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Thursday 12 November 2020

CUNE Imperial Rioja Reserva - The Co-op

A classy Rioja from The Co-op

Rioja's character comes largely from aging in oak, a technique learned by the Spanish from the winemakers of Bordeaux in the nineteenth century. It is traditionally aged in new American oak, which gives it a pronounced flavour of sweet vanilla (as compared to other oaks, such as French or Slavonian).

In general, aging a wine in new oak adds spice, complexity and softness and Rioja is classified according to the amount of time it spends in oak:

- Crianza (minimum of one year in oak, and one in bottle)
- Reserva (minimum of one year in oak and two years in bottle)
- Gran Reserva (minimum of two years in oak and three years in bottle)

Rioja was historically Spain's greatest, perhaps only, fine red-wine region; these days, with investment and better techniques, plenty of other parts of Spain make good-to-great wine. Perhaps in response to this, there are now two distinct styles of red Rioja - the traditional, long-aged, American-oak approach and a fresher, more-modern style with younger, fruitier wines.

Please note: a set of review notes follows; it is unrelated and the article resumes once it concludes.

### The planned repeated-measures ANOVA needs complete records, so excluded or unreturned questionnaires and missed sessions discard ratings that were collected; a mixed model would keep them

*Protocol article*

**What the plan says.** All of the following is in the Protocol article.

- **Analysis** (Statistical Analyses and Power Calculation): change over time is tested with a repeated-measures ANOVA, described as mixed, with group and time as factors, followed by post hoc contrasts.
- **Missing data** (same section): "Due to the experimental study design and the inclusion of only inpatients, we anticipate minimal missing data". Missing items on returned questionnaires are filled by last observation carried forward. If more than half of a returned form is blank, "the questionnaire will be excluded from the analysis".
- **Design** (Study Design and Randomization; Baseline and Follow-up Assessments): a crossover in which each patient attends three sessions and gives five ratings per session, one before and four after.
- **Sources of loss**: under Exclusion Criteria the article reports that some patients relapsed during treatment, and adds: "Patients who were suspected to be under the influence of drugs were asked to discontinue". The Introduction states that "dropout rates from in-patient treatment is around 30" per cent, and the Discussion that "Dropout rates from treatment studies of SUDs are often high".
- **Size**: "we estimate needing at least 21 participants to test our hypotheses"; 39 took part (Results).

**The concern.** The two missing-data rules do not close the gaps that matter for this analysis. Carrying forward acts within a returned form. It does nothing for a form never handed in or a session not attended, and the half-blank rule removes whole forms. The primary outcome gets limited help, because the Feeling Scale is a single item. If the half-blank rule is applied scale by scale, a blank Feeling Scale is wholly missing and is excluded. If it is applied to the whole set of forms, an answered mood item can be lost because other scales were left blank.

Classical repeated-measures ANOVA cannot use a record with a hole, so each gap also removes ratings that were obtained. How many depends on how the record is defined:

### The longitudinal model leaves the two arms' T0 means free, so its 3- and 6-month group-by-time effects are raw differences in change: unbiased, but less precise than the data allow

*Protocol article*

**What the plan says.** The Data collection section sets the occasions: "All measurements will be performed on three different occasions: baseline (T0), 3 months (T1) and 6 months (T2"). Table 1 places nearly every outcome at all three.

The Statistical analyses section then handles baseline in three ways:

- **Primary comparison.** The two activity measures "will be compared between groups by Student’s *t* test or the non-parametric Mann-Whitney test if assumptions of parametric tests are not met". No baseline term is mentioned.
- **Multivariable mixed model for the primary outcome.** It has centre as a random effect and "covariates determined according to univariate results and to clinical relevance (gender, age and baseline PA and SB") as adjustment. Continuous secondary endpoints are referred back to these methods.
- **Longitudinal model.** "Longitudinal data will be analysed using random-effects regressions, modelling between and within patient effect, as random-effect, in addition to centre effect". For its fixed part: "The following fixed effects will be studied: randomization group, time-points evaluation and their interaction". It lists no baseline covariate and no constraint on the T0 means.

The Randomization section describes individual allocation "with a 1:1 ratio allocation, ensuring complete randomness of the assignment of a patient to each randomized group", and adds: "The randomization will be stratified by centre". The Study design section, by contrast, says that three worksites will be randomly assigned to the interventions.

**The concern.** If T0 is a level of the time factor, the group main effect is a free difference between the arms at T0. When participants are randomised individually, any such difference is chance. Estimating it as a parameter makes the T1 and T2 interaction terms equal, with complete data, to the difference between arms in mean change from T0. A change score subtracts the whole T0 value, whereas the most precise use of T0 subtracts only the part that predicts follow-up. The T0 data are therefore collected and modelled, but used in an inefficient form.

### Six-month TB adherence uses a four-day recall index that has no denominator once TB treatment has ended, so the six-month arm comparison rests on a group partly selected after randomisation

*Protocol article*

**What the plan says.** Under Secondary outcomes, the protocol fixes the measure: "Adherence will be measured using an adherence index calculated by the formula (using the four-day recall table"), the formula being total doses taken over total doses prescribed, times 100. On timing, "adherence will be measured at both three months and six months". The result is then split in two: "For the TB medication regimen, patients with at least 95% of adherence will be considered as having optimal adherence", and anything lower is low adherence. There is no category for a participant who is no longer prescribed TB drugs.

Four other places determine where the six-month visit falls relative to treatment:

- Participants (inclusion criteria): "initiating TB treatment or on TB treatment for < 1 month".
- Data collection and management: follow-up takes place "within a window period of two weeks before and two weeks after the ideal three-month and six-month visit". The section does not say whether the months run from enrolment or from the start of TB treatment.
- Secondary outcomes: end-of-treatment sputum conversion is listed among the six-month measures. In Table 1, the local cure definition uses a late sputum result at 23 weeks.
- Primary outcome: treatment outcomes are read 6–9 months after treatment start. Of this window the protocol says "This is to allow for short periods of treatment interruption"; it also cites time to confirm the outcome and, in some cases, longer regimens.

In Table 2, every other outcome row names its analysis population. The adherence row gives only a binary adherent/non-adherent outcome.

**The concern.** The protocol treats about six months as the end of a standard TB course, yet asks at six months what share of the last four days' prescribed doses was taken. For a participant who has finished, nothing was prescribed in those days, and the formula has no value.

The main grape of Rioja is Tempranillo; however, most Rioja is a blend and likely to include a proportion of Garnacha, Graciano and / or Mazuelo (all these grapes have various other names).

The main characteristics of a traditional-style Rioja are ripe, brambly fruit, oaky spice, fresh acidity and mellowness. Good Rioja will age and improve as long as an equivalent Bordeaux, but will often be more approachable earlier in its evolution.

CVNE (say "coo-nay") is a family-owned winemaker dating back to 1879; the name is an acronym of Compañía Vinícola del Norte de España and their wines give about as good an introduction to Rioja as you could wish for.

The traditional food match for Rioja is roast lamb (even better if it is with rosemary and garlic), but most red meats will work. 

CVNE Imperial Rioja Reserva 2015 (£19.75, The Co-op) an excellent Rioja from a top ("Muy Buena") year; it is made only in good years and only from the oldest vineyards. At under five years old, it is just ready for drinking (with some aeration - put it in the decanter and give the glass some swirls) and will continue improve further with age; the concentration, structure and underpinnings are excellent.

You could buy a couple of cases of this, drink one a year and the last bottle would still be in good shape as long as you store them well.

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